are redirected to a temporary file. So, the initial (global, static)
value of *TERMINAL-IO* in a standalone .app isn't very interesting
or useful: the process as a whole has no useful standard input and
non-interactive standard output and error.  A background thread
doesn't really have a good way of interacting with the user (via
a break loop), so it announces that it needs access to the input
side of *TERMINAL-IO*, then waits (forever) for the privilege of
reading from /dev/null.  In the long term, this (the useless
global value of *TERMINAL-IO*) needs a good solution.

One short-term, not-entirely-bad solution (when one can anticipate
the need to debug background threads) is to run the IDE without
letting LaunchServices redirect its standard I/O.  (You get the
same effect by doing (require "COCOA"), but this way starts up
faster).

I did this in a shell; you can certainly do it in an Emacs shell
buffer, and there may be better ways.

[src/ccl-dev] gb at dervish> Clozure\ CL.app/Contents/MacOS/dx86cl64

And the IDE should start up, with file descriptors 0,1,and 2 still
attached to the "terminal".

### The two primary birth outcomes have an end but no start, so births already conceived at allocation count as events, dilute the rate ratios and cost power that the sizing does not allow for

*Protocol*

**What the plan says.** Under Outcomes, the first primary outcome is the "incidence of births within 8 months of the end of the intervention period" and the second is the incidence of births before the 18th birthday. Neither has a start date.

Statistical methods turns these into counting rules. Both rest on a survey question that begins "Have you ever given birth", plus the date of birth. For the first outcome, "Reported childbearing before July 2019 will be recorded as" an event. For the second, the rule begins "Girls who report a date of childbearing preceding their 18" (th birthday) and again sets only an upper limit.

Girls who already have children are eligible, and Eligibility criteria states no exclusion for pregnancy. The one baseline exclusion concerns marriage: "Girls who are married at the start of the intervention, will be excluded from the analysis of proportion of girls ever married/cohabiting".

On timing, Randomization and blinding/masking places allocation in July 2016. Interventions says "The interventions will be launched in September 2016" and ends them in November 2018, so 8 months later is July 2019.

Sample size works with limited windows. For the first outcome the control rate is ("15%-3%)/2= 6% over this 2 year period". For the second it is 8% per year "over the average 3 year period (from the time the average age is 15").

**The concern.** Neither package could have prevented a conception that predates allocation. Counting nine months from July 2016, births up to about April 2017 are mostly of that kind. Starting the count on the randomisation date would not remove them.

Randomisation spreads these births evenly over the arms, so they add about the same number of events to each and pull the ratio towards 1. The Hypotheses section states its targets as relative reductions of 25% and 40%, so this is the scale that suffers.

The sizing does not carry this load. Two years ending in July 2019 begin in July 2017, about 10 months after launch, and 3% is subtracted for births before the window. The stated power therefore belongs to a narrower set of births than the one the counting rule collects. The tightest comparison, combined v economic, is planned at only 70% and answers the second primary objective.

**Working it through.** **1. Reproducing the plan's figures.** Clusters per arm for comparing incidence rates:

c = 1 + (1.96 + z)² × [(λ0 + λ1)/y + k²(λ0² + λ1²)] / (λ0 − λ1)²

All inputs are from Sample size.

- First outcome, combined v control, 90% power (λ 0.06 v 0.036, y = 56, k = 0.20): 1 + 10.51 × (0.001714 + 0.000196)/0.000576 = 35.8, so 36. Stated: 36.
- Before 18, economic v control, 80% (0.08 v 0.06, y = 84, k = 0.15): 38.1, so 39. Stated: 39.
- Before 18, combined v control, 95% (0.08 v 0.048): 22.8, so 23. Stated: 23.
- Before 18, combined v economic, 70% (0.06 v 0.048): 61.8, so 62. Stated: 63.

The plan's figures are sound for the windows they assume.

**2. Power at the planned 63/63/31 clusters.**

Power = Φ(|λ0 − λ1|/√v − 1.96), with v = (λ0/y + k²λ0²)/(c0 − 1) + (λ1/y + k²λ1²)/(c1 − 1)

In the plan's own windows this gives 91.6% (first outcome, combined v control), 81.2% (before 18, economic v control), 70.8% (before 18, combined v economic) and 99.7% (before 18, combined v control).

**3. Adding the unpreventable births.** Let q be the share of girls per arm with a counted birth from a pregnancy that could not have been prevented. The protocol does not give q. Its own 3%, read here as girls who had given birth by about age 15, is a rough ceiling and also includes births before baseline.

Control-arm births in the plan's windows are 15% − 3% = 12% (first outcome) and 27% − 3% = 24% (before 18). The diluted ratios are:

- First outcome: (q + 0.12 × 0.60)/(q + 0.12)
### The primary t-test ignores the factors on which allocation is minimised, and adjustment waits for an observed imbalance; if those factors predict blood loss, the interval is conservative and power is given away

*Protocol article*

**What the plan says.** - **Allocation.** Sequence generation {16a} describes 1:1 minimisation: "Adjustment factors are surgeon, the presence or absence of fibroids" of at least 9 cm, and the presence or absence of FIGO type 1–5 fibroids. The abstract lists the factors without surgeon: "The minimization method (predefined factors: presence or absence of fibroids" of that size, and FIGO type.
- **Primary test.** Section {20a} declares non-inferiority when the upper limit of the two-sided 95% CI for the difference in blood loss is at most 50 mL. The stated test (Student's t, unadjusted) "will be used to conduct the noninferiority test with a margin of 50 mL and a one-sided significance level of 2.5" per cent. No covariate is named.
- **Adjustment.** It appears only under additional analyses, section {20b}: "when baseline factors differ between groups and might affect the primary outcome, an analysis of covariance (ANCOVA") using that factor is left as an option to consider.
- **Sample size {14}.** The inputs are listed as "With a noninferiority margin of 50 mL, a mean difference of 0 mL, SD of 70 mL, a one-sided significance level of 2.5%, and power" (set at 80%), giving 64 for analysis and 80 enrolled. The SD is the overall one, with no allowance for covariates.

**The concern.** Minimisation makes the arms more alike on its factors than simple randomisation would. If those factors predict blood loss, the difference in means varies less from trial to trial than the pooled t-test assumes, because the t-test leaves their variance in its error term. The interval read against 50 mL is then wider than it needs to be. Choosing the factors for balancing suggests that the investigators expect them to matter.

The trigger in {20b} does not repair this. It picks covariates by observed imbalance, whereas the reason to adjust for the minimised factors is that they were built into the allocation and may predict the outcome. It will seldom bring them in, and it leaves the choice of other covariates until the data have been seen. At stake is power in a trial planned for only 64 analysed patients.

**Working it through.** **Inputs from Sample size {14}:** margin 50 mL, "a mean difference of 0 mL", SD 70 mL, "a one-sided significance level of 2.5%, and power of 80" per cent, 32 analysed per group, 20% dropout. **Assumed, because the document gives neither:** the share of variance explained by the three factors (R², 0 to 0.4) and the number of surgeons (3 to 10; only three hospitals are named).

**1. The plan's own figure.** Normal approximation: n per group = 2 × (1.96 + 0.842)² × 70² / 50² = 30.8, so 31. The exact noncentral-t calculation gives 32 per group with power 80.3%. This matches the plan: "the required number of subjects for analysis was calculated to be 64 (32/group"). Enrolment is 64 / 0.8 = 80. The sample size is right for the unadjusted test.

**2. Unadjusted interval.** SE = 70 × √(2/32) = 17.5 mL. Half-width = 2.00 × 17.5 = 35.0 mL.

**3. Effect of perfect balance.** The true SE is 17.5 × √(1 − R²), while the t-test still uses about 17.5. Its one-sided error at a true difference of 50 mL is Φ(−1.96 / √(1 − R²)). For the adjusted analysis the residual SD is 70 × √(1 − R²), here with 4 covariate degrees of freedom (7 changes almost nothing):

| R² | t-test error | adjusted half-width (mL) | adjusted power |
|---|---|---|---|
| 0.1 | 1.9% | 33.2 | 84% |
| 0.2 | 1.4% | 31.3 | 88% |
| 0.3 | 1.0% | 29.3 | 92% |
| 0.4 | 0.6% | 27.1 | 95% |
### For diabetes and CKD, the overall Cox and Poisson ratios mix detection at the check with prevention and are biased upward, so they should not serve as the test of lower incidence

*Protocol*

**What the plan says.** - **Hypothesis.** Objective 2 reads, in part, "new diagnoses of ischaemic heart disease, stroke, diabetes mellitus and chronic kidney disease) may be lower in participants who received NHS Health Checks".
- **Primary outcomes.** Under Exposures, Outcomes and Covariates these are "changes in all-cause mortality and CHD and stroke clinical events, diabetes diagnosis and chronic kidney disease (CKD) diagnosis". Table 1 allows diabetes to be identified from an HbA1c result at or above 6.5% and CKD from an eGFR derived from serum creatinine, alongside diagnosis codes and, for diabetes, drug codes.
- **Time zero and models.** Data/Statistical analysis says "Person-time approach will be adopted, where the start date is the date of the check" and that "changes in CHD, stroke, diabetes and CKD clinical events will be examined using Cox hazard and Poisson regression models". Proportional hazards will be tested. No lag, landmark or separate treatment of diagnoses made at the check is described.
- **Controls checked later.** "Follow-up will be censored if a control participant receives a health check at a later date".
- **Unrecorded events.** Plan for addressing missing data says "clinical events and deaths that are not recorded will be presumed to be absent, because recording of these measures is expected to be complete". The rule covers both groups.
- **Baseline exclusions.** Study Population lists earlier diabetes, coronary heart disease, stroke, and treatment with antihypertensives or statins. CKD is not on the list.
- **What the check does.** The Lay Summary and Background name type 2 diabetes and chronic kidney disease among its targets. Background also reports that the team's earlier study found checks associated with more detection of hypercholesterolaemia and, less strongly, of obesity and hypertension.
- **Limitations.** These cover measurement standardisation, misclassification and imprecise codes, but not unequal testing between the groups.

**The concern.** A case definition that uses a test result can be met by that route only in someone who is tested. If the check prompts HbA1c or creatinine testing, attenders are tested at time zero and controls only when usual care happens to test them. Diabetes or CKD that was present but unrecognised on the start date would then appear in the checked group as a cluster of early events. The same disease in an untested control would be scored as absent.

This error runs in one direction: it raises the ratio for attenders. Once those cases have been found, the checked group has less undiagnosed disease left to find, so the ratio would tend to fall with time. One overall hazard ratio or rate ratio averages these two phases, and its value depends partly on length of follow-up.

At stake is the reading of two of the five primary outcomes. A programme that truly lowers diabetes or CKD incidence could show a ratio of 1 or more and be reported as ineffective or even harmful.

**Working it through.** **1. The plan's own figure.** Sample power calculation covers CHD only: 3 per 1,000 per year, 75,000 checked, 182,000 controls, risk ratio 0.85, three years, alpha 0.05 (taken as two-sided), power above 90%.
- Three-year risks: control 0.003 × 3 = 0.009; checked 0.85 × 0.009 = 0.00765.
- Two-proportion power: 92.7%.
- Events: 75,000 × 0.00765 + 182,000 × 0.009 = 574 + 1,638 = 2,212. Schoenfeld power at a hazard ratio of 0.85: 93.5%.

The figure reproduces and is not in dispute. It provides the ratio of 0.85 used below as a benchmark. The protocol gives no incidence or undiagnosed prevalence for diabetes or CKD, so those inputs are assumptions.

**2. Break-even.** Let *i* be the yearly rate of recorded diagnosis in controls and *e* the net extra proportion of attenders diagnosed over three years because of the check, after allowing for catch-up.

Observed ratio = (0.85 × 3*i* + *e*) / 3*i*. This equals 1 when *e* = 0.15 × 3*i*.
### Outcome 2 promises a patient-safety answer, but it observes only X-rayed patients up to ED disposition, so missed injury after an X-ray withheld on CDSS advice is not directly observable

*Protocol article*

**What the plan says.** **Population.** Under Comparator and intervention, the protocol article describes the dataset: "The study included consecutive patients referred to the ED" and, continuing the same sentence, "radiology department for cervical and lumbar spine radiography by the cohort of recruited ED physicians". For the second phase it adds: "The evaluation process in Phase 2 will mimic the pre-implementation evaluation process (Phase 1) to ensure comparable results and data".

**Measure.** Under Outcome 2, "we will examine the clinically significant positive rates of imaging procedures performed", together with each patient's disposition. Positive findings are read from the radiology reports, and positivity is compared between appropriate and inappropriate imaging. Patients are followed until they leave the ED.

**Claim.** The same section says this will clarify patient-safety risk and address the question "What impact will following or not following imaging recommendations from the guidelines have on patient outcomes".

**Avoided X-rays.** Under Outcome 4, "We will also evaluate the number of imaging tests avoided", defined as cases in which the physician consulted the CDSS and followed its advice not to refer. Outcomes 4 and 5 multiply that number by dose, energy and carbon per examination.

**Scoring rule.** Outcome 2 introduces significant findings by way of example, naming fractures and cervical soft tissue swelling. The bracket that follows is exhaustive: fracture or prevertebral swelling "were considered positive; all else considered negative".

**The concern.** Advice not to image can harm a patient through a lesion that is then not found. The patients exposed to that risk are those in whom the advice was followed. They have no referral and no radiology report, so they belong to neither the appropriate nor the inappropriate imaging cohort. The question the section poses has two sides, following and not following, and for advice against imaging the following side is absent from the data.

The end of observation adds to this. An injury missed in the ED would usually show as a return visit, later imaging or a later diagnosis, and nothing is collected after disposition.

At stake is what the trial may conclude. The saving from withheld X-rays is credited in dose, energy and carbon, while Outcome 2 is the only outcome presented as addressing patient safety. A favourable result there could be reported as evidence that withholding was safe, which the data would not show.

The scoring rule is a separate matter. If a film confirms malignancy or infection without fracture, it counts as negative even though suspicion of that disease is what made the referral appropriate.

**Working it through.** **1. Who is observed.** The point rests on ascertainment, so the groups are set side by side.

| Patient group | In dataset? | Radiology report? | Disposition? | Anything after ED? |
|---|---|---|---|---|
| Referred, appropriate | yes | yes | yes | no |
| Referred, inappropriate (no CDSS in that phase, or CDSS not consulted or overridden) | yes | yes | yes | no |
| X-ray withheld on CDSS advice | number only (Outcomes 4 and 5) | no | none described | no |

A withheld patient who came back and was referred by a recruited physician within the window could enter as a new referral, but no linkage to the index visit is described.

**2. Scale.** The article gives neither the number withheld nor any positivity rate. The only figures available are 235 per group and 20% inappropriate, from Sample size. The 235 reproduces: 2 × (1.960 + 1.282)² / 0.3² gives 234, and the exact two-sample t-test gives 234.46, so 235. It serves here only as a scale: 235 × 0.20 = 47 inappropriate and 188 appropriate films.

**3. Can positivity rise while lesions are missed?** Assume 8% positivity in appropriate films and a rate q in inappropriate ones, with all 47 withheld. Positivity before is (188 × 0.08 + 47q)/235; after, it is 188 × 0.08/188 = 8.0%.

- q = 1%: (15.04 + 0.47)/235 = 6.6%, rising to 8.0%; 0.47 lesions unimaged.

In the IDE, I did:

? (process-run-function "loser" (lambda () (error "I've fallen, and I can't get up!")))
#<PROCESS loser(6) [Active] #x3000417DCBCD>

and back in the terminal, I see:

> Error: I've fallen, and I can't get up!
> While executing: #<Anonymous Function #x3000417DD29F>, in process loser(6).


;;;
;;; #<PROCESS loser(6) [Active] #x3000417DCBCD> requires access to Shared Terminal Input
;;;

In this environment, the thread that "owns" the input side of *TERMINAL-IO*
is the initial thread, which happens to be busy running the Cocoa event
loop.  We'd like to interrupt it, so that we can "yield" ownership of
that resource.

A ^C (or SIGINT signal) ordinarily has the effect of forcing a break
loop in whatever process owns the terminal input resource.  (SLIME
and other things can specify some other thread to receive ^C interrupts,
but unless we started the ide in some way that involved SLIME, we
can ignore that issue for now.) If I type a ^C in the terminal, I
get:


^C> Break: interrupt signal
> While executing: GUI::HANDLE-INVOKING-LISP-FUNCTION, in process Initial(0).